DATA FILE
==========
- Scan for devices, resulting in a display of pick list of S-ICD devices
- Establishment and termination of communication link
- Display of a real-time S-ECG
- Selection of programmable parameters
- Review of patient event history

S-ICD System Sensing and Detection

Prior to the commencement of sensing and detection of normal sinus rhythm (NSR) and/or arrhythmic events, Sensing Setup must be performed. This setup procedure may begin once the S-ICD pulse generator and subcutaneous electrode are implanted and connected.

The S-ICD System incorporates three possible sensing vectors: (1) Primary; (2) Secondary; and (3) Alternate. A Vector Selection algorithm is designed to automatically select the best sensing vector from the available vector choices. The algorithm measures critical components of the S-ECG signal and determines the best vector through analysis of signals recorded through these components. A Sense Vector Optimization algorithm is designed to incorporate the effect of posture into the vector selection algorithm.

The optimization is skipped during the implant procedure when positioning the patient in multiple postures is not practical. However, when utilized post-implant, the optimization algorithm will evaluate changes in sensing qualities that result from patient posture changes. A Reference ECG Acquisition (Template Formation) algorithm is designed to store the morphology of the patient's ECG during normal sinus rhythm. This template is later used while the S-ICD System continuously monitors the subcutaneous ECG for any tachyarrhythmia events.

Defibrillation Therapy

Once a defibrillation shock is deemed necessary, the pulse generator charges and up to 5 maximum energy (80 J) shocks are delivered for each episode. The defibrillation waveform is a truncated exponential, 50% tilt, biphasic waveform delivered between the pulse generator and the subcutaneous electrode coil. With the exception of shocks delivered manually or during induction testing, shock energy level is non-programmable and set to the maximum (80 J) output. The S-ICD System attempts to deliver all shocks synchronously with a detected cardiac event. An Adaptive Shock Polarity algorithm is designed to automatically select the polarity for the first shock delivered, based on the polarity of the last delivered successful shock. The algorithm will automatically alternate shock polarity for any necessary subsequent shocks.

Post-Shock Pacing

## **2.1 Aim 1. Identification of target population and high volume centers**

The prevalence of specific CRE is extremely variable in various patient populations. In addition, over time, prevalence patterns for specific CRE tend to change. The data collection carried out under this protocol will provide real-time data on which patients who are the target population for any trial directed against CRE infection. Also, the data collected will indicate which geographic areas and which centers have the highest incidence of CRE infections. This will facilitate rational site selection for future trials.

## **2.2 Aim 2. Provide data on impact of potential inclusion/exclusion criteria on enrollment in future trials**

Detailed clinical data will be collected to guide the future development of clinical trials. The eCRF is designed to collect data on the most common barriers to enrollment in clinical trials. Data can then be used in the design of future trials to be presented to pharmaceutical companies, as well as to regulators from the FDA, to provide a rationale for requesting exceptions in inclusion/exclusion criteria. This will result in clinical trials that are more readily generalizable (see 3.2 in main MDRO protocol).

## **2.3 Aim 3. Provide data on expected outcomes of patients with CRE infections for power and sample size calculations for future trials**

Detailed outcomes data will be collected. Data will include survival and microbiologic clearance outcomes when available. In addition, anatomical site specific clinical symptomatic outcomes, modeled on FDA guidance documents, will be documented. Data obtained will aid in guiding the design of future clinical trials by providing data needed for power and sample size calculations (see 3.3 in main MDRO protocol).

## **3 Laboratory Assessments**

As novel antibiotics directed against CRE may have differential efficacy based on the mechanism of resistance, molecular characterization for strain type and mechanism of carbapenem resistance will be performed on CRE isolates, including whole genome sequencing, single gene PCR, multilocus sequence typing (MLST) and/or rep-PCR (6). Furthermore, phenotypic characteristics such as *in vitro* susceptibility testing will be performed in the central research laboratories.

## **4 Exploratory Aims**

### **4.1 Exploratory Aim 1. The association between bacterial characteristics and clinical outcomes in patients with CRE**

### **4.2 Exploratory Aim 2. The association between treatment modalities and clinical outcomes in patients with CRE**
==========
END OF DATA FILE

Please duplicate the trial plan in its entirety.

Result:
- Scan for devices, resulting in a display of pick list of S-ICD devices
- Establishment and termination of communication link
- Display of a real-time S-ECG
- Selection of programmable parameters
- Review of patient event history

S-ICD System Sensing and Detection

Prior to the commencement of sensing and detection of normal sinus rhythm (NSR) and/or arrhythmic events, Sensing Setup must be performed. This setup procedure may begin once the S-ICD pulse generator and subcutaneous electrode are implanted and connected.

The S-ICD System incorporates three possible sensing vectors: (1) Primary; (2) Secondary; and (3) Alternate. A Vector Selection algorithm is designed to automatically select the best sensing vector from the available vector choices. The algorithm measures critical components of the S-ECG signal and determines the best vector through analysis of signals recorded through these components. A Sense Vector Optimization algorithm is designed to incorporate the effect of posture into the vector selection algorithm.

The optimization is skipped during the implant procedure when positioning the patient in multiple postures is not practical. However, when utilized post-implant, the optimization algorithm will evaluate changes in sensing qualities that result from patient posture changes. A Reference ECG Acquisition (Template Formation) algorithm is designed to store the morphology of the patient's ECG during normal sinus rhythm. This template is later used while the S-ICD System continuously monitors the subcutaneous ECG for any tachyarrhythmia events.

Defibrillation Therapy

Once a defibrillation shock is deemed necessary, the pulse generator charges and up to 5 maximum energy (80 J) shocks are delivered for each episode. The defibrillation waveform is a truncated exponential, 50% tilt, biphasic waveform delivered between the pulse generator and the subcutaneous electrode coil. With the exception of shocks delivered manually or during induction testing, shock energy level is non-programmable and set to the maximum (80 J) output. The S-ICD System attempts to deliver all shocks synchronously with a detected cardiac event. An Adaptive Shock Polarity algorithm is designed to automatically select the polarity for the first shock delivered, based on the polarity of the last delivered successful shock. The algorithm will automatically alternate shock polarity for any necessary subsequent shocks.

Post-Shock Pacing

## **2.1 Aim 1. Identification of target population and high volume centers**

The prevalence of specific CRE is extremely variable in various patient populations. In addition, over time, prevalence patterns for specific CRE tend to change. The data collection carried out under this protocol will provide real-time data on which patients who are the target population for any trial directed against CRE infection. Also, the data collected will indicate which geographic areas and which centers have the highest incidence of CRE infections. This will facilitate rational site selection for future trials.

## **2.2 Aim 2. Provide data on impact of potential inclusion/exclusion criteria on enrollment in future trials**

Detailed clinical data will be collected to guide the future development of clinical trials. The eCRF is designed to collect data on the most common barriers to enrollment in clinical trials. Data can then be used in the design of future trials to be presented to pharmaceutical companies, as well as to regulators from the FDA, to provide a rationale for requesting exceptions in inclusion/exclusion criteria. This will result in clinical trials that are more readily generalizable (see 3.2 in main MDRO protocol).

## **2.3 Aim 3. Provide data on expected outcomes of patients with CRE infections for power and sample size calculations for future trials**

Detailed outcomes data will be collected. Data will include survival and microbiologic clearance outcomes when available. In addition, anatomical site specific clinical symptomatic outcomes, modeled on FDA guidance documents, will be documented. Data obtained will aid in guiding the design of future clinical trials by providing data needed for power and sample size calculations (see 3.3 in main MDRO protocol).

## **3 Laboratory Assessments**

As novel antibiotics directed against CRE may have differential efficacy based on the mechanism of resistance, molecular characterization for strain type and mechanism of carbapenem resistance will be performed on CRE isolates, including whole genome sequencing, single gene PCR, multilocus sequence typing (MLST) and/or rep-PCR (6). Furthermore, phenotypic characteristics such as *in vitro* susceptibility testing will be performed in the central research laboratories.

## **4 Exploratory Aims**

### **4.1 Exploratory Aim 1. The association between bacterial characteristics and clinical outcomes in patients with CRE**

### **4.2 Exploratory Aim 2. The association between treatment modalities and clinical outcomes in patients with CRE**